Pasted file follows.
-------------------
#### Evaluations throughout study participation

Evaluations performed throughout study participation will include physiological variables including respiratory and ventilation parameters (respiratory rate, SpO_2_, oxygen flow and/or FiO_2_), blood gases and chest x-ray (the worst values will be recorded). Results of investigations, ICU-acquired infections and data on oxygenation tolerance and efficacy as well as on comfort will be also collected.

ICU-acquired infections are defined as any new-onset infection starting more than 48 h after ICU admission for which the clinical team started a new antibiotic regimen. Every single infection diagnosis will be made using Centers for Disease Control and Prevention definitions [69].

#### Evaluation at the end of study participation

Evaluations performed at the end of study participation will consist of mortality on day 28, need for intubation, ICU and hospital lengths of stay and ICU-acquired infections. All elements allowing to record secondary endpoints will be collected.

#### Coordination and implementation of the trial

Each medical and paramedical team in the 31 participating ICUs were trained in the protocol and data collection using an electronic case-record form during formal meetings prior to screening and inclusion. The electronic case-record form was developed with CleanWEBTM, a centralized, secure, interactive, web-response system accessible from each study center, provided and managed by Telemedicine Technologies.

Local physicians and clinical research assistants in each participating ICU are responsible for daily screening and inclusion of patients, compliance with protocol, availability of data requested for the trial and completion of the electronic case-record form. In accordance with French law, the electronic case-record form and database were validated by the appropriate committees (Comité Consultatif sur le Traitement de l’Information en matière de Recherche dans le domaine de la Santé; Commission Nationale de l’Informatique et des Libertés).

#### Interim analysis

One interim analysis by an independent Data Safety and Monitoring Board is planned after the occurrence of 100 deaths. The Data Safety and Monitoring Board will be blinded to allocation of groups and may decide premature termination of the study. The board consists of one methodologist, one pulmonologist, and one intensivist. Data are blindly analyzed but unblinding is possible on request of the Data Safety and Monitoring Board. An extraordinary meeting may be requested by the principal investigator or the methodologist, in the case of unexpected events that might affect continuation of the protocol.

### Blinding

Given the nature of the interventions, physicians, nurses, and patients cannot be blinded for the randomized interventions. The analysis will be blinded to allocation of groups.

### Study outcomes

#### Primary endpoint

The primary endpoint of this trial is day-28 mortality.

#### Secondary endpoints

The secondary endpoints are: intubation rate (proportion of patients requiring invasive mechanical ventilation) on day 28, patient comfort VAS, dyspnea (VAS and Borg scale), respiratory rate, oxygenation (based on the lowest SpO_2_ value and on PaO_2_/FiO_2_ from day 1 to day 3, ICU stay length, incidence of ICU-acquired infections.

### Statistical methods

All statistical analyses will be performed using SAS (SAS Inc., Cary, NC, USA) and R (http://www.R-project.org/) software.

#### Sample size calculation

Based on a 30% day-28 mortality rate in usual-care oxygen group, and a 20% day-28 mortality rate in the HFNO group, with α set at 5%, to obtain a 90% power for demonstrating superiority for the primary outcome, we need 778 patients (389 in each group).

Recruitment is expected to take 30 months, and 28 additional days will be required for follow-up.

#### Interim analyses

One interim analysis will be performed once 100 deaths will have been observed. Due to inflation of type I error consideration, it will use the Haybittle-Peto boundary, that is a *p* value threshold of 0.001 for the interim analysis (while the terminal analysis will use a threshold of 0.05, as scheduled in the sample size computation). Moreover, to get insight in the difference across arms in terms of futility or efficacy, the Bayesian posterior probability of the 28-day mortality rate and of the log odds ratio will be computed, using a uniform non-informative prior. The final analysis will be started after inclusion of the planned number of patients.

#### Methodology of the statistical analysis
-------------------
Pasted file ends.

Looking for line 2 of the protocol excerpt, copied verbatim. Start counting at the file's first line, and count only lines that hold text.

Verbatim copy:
Evaluations performed throughout study participation will include physiological variables including respiratory and ventilation parameters (respiratory rate, SpO_2_, oxygen flow and/or FiO_2_), blood gases and chest x-ray (the worst values will be recorded). Results of investigations, ICU-acquired infections and data on oxygenation tolerance and efficacy as well as on comfort will be also collected.